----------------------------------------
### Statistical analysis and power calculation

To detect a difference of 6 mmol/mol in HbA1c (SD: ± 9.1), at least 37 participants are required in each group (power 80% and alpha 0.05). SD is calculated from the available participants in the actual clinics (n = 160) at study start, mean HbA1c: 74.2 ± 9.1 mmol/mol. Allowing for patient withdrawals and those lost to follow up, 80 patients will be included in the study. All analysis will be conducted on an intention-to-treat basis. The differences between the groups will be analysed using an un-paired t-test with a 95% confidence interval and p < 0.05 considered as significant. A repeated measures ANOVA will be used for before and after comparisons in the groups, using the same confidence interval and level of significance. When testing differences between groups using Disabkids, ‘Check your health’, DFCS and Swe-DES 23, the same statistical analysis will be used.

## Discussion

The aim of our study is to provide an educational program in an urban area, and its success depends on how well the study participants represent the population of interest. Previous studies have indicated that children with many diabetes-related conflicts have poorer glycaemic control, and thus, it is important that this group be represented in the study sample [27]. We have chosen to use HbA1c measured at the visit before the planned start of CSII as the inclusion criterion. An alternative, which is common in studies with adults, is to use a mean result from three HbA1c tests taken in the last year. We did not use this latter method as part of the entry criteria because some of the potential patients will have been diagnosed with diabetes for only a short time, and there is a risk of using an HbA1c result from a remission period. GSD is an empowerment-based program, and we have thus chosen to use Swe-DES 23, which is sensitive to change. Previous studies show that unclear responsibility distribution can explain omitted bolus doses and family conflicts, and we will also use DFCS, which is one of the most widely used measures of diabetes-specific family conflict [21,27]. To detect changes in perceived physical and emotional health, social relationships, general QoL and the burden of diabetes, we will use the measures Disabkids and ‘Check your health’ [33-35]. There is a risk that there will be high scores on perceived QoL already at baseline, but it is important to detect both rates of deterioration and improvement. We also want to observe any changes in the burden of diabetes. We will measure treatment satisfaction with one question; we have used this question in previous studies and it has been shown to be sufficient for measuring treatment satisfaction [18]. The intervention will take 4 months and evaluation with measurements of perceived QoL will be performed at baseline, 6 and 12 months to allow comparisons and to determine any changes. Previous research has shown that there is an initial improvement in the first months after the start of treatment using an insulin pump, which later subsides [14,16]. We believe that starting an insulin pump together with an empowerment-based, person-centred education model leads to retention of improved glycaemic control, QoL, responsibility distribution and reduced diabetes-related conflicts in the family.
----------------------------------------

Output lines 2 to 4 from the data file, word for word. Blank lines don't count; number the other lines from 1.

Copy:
To detect a difference of 6 mmol/mol in HbA1c (SD: ± 9.1), at least 37 participants are required in each group (power 80% and alpha 0.05). SD is calculated from the available participants in the actual clinics (n = 160) at study start, mean HbA1c: 74.2 ± 9.1 mmol/mol. Allowing for patient withdrawals and those lost to follow up, 80 patients will be included in the study. All analysis will be conducted on an intention-to-treat basis. The differences between the groups will be analysed using an un-paired t-test with a 95% confidence interval and p < 0.05 considered as significant. A repeated measures ANOVA will be used for before and after comparisons in the groups, using the same confidence interval and level of significance. When testing differences between groups using Disabkids, ‘Check your health’, DFCS and Swe-DES 23, the same statistical analysis will be used.

## Discussion

The aim of our study is to provide an educational program in an urban area, and its success depends on how well the study participants represent the population of interest. Previous studies have indicated that children with many diabetes-related conflicts have poorer glycaemic control, and thus, it is important that this group be represented in the study sample [27]. We have chosen to use HbA1c measured at the visit before the planned start of CSII as the inclusion criterion. An alternative, which is common in studies with adults, is to use a mean result from three HbA1c tests taken in the last year. We did not use this latter method as part of the entry criteria because some of the potential patients will have been diagnosed with diabetes for only a short time, and there is a risk of using an HbA1c result from a remission period. GSD is an empowerment-based program, and we have thus chosen to use Swe-DES 23, which is sensitive to change. Previous studies show that unclear responsibility distribution can explain omitted bolus doses and family conflicts, and we will also use DFCS, which is one of the most widely used measures of diabetes-specific family conflict [21,27]. To detect changes in perceived physical and emotional health, social relationships, general QoL and the burden of diabetes, we will use the measures Disabkids and ‘Check your health’ [33-35]. There is a risk that there will be high scores on perceived QoL already at baseline, but it is important to detect both rates of deterioration and improvement. We also want to observe any changes in the burden of diabetes. We will measure treatment satisfaction with one question; we have used this question in previous studies and it has been shown to be sufficient for measuring treatment satisfaction [18]. The intervention will take 4 months and evaluation with measurements of perceived QoL will be performed at baseline, 6 and 12 months to allow comparisons and to determine any changes. Previous research has shown that there is an initial improvement in the first months after the start of treatment using an insulin pump, which later subsides [14,16]. We believe that starting an insulin pump together with an empowerment-based, person-centred education model leads to retention of improved glycaemic control, QoL, responsibility distribution and reduced diabetes-related conflicts in the family.